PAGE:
Beyond multi-channel: Penney’s vision for the Internet’s role in retail

Mike Boylson, chief marketing officer at J.C. Penney, will outline Penney’s strategy for deeply integrating its e-commerce web site with the company’s stores and catalog in a keynote address at next week’s Internet Retailer Conference & Exhibition.

Paul Demery

With 1,073 stores, a well-established catalog and the No. 15 e-commerce site in the U.S., J.C. Penney Co. Inc. would seem a prime example of a multi-channel retailer. But don’t tell that to Mike Boylson, Penney’s chief marketing officer, if you run into him at next week’s Internet Retailer Conference & Exhibition 2008 in Chicago.

Boylson, who will give the keynote address Tuesday morning at the conference, has a vision that goes beyond multi-channel, a term he considers “very outdated.”

“The term connotes silos, and we’re breaking down those silos and merging our channels, rather than thinking differently about the direct business and the store business,” he says. “Long term, we’re positioned to have JCP.com be the hub of the brand. It’s the platform that customers more and more are going to access us through.”

Many already are. 240 million unique individuals visited JCP.com, Penney’s e-commerce site, last year. And a Penney survey found 80% of shoppers on JCP.com also go into Penney stores, and that two-thirds of customers research online before going into the stores. “Customers aren’t thinking about our brand by silos,” Boylson says. “They’re thinking of J.C. Penney, no matter how they access the brand.”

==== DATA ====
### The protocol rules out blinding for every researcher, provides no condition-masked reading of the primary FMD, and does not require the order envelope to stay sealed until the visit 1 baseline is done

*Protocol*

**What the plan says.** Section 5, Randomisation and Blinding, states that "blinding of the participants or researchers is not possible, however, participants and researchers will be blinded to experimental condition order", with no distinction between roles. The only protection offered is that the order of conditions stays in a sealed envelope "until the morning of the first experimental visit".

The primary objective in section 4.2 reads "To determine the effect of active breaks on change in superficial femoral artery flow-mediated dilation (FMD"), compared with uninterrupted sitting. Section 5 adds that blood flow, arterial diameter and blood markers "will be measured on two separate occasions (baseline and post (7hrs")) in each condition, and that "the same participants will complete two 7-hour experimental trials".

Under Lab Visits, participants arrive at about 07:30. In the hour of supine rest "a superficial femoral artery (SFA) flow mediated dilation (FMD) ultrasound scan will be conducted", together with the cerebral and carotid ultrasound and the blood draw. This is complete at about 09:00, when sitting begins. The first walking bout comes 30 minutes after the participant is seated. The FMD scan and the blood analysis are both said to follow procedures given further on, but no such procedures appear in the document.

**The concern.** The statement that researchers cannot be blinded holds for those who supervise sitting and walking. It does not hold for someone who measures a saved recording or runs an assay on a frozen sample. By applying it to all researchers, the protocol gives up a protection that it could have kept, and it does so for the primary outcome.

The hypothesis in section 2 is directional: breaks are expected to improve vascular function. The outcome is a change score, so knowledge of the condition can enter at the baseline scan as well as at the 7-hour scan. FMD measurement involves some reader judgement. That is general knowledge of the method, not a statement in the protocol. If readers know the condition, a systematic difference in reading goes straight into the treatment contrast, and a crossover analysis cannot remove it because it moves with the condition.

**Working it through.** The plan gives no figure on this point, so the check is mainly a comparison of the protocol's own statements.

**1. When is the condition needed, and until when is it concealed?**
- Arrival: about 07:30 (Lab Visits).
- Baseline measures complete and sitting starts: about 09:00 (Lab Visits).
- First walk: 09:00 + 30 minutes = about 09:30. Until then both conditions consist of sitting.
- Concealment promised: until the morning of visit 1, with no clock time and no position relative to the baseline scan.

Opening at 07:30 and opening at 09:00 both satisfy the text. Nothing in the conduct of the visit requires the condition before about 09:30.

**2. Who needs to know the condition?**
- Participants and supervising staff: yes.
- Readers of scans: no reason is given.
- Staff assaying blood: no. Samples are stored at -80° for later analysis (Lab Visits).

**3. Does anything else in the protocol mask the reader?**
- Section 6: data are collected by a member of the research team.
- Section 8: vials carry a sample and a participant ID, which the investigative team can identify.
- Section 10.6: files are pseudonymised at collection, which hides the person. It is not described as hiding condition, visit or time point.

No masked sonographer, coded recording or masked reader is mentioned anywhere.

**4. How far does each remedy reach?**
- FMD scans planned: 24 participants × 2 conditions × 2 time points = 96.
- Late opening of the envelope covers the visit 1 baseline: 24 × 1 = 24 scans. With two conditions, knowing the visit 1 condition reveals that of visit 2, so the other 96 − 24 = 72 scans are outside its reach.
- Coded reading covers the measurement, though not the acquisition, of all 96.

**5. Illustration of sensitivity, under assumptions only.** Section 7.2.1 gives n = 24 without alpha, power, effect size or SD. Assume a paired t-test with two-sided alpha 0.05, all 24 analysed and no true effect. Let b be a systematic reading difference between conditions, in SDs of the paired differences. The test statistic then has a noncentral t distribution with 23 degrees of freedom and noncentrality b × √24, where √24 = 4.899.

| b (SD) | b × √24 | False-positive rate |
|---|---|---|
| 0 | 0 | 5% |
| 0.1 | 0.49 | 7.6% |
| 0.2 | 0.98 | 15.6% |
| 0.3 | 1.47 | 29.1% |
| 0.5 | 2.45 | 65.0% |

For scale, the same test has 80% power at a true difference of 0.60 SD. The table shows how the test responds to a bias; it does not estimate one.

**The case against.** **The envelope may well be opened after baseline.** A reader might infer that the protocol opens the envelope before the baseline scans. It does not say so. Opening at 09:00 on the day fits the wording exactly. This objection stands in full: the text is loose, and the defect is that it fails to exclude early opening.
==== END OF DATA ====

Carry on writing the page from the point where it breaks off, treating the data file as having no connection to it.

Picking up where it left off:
Seeking to deepen its cross-channel strategy, the retailer recently combined its channel-specific marketing organizations into one group. Last fall, the company introduced a feature to its web site called “know before you go” that lets consumers see the company’s store ads online and check the availability of a product in a local store.

That feature takes into account declining newspaper readership among Penney’s customers, Boylson says. He notes he recently met with executives of the Dallas Morning News, the city’s leading newspaper, who told him that the number of unique visitors to the paper’s web site each month now exceeds the number of paid subscriptions. “Customers’ shopping and media habits are changing pretty rapidly,” Boylson says, “so we have to get ahead of the curve.” How Penney plans to do that will be the topic of his talk Tuesday.


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